RoboJawn 2023 took place this past Saturday at West Philadelphia High School. All 6 of our RoboLancers FTC teams put forth a strong showing at the event!
RoboLancers Crimson and RoboLancers Aubergine were both alliance captains. RoboLancers Gold and the Binary Bots, from Project HOME, joined RoboLancers Aubergine on the 4th alliance. RoboLancers Crimson selected RoboLancers Pumpkin and the Technabots, from Girls High. RoboLancers Cobalt joined Bodine Ambassadors, from Bodine High School, and To Be Determined, from Lancaster PA. RoboLancers Aubergine and RoboLancers Gold were event finalists defeating Alliance 1 in the semifinals.
The judges highlighted multiple RoboLancers teams in the awards portion of the event. RoboLancers Aubergine received the 2023 RoboJawn Champions Award. RoboLancers Gold received the Engineering Award, RoboLancers Pumpkin received the Portfolio Award, RoboLancers Aubergine was the Control Award runner-up, and RoboLancers Crimson was the Presentation Award runner-up. All of the RoboLancers put forth a strong showing in the judging room. RoboLancers Alum Michael Curry 275 was also honored as the 2023 Philadelphia FTC Volunteer of the Year.
In the midst of week 3, the team continued to experiment on possible designs using CAD. During the week, they created various prototypes that could be used in the final design of the robot. Throughout week 4, members have been finalizing the designs to be used for the robot. Using CAD, the team has been perfecting all the different parts to be manufactured and assembled.
On Saturday, December 1st, 2018, my brother and I came to Hatboro-Horsham high school, where Hat Tricks was being held, with donuts (to prevent any fatigue happening during Hat Tricks). I spent most of the morning waiting for the others to arrive and practicing with the presentation team. I later went to the pit to check on our robot, and then it was time for presentations. The rest of the presentation team and I were a bit nervous about presenting, but we managed to get through it. Once we finished, we went back to the pit to give our robot back to our teammates. Our team continued to fix problems on the robot until the competition began. Our matches against the other teams/alliances didn’t go so well due to the robot suddenly losing its wheels, getting stuck, and not turning on. But, we managed to be one of the semi-finalists. We didn’t get to the finals, but we gained new ideas on how to improve our robot. When the competition was finished, we packed our things and waited (totally not dancing while waiting) for the awards ceremony to start. During the awards ceremony, we didn’t gain any awards, which saddens me a little bit for our team.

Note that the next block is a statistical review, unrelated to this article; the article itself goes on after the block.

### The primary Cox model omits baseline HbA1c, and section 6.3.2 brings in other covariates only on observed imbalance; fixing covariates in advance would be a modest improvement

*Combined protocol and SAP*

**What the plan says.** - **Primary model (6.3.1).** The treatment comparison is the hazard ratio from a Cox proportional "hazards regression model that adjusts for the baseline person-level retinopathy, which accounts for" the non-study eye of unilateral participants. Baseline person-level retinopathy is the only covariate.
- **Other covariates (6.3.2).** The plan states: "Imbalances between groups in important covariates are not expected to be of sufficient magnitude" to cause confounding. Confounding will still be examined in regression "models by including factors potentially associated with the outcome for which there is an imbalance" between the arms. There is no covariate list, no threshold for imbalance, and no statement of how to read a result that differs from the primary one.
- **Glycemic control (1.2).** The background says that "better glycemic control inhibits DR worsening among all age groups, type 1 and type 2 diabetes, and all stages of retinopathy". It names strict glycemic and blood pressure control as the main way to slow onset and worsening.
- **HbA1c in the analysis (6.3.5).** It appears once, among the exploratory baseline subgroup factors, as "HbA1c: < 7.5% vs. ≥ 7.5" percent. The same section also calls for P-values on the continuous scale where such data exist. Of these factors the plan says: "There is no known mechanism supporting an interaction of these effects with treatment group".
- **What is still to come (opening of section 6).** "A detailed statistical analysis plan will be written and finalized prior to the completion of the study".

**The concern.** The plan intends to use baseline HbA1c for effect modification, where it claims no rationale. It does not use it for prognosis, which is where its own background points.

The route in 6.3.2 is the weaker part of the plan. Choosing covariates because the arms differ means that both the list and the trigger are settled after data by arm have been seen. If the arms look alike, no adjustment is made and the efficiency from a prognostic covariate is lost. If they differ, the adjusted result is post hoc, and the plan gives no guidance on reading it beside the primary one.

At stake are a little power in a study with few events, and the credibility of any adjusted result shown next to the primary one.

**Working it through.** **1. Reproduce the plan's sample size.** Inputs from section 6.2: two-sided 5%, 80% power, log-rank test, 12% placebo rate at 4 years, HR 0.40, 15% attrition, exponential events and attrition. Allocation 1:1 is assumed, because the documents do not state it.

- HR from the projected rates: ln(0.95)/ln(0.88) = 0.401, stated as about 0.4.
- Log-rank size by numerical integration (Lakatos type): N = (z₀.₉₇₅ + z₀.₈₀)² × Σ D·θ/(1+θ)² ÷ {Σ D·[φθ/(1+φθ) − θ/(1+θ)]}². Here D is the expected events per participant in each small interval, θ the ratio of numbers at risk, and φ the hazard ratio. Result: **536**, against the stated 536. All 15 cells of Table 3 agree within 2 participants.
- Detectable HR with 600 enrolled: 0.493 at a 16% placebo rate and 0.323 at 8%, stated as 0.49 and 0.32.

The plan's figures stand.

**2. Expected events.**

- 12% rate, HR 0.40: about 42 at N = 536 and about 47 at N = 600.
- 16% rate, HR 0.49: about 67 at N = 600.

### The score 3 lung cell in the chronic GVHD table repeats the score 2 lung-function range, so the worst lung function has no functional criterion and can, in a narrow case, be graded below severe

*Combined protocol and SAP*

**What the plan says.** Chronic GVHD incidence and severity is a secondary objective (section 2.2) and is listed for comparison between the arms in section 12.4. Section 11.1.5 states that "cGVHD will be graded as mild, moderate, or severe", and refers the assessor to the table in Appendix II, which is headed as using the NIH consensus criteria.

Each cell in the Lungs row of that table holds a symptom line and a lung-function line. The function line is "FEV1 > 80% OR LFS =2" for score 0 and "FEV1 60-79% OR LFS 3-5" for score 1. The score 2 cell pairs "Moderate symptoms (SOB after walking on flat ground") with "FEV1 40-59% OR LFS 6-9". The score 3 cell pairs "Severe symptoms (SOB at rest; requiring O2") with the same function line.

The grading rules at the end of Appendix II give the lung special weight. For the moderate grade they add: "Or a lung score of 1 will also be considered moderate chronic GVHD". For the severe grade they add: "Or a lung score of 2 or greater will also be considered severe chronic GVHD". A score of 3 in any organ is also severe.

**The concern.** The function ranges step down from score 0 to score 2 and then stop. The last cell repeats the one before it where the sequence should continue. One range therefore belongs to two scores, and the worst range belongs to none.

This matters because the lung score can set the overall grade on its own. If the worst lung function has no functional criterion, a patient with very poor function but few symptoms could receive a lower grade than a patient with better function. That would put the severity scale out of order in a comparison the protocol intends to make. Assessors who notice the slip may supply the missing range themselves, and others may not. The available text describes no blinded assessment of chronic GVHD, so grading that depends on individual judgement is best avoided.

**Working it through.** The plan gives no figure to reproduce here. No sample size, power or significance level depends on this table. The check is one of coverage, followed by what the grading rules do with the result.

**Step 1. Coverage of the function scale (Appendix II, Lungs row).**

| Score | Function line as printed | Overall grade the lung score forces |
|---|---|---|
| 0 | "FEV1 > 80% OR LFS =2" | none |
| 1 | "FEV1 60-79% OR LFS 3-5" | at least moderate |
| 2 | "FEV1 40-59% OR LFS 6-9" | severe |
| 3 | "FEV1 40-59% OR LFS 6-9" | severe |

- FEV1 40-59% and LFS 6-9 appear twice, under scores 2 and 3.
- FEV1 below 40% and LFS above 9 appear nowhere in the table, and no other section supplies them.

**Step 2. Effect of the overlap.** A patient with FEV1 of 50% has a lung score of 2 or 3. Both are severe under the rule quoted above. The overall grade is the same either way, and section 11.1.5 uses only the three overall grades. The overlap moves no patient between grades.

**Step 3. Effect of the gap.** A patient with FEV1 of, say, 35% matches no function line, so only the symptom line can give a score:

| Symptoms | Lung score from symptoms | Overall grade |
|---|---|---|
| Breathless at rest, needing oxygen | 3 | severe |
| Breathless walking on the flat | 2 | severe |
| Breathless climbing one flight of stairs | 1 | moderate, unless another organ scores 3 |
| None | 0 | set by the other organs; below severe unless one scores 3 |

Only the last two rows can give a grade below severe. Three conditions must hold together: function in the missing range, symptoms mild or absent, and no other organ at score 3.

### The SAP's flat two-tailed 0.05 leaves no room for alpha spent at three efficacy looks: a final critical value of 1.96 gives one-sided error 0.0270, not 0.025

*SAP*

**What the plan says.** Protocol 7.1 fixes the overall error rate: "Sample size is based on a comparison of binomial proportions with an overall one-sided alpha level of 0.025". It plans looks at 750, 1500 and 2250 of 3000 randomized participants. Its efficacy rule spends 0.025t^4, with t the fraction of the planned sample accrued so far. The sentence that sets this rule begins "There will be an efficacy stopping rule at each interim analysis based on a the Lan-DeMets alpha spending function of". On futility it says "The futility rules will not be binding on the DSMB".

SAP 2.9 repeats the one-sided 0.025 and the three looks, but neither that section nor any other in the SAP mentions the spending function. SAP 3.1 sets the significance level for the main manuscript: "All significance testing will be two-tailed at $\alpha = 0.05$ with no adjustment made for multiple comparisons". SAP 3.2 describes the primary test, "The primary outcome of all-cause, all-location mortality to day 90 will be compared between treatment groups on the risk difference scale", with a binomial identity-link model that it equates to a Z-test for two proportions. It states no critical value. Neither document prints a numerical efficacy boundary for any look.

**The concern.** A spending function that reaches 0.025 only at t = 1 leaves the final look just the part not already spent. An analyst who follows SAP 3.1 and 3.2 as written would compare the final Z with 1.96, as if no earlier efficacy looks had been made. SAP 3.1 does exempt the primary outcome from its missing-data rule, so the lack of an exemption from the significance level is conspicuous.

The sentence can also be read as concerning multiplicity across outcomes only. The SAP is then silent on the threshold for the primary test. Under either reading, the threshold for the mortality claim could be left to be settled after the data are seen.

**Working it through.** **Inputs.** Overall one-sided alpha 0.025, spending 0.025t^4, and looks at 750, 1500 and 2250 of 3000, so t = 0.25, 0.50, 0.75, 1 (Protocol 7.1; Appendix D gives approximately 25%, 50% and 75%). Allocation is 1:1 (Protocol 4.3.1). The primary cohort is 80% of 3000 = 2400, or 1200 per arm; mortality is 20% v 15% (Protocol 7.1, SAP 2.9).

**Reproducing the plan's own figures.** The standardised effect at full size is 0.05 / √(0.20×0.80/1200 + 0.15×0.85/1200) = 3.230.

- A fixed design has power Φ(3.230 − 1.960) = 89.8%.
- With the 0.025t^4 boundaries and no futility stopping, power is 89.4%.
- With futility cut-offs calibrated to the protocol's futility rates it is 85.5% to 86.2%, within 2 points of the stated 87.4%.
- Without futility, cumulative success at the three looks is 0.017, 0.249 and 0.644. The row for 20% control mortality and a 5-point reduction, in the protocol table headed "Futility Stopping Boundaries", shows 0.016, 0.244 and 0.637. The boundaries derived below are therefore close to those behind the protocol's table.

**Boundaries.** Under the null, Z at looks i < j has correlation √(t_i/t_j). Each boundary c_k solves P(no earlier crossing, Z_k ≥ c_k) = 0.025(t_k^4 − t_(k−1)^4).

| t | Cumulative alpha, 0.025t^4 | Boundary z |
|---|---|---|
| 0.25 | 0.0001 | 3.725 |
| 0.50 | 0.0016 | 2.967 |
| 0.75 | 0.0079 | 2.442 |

My experience in Hat Tricks was pretty stunning. When our half baked robot entered the field I was really mind-blown by the fact that our autonomous worked. Even though we almost defaced the crater. The games showed how much we need to ameliorate our robot. The day was filled with copious amount of confusion, yet in between the layers of befuddling issues I had an ecstatic time using analytical reasoning to figure out new ways to solve the problems. The spot light moment of that day would definitely have been when our passive latch pulled us up and gave us the win. However, it was disheartening to see that even though we were placed 14 on the leader board we were overlooked by the other alliances. As depressing as that is at the end of the day it was jaw-dropping to see other robotics team in action. All we needed to know is that we were above average in 14 out of 30. Next time lets go for number one
During our introduction to robotics, we were exposed to the fundamentals of programming. We learned the structure of Java (the programming language we use to code the robot) in this class. Our teachers were very social and fun to work with. We had to “program” Ramon (giving him commands in the form of code) to grab a marker and draw something on the board. The teachers’ personalities made the programming subgroup quite interesting. We did dreadful icebreakers but they made everyone feel cool; I heard about Six Flags, and all the other famous trips the Robolancers take; everybody seemed like they were chill and fun to work with.
If you aren’t sure that you want to join programming, you should at least consider it, especially if you like mentoring and working with others who share common interests. If you like programming and teaching people new things, JOIN, JOIN, JOIN! You have the chance to meet new people and make new friends! Most importantly, you learn how to program, which could really help you in the long run.
At the end of Boot Camp, I chose to join the Business team because of the great experience I had with Business section of the Boot Camp. In the first week, I was awkward because I didn’t know anyone. We were given a task to develop a theme for the RoboLancers based on the topic of the FRC game this year. Throughout the process of making up a theme, I became familiar with the history of the Robolancers and the people in the team. We worked hard with each other to develop a theme and prepare for the presentation. Even though only three of us were there on the day of the presentation, I learned a lot and had a lot of fun.
In the Business team, we also had to do public speaking. I was shocked when I heard that we had to stand in front of the team and talked about a topic for 5 minutes. I was really bad at public speaking and I was really scared to talk in front of a large group of people. However, I tried my best and learned my mistakes.
Overall, I am having a great time in Business and I am learning a lot.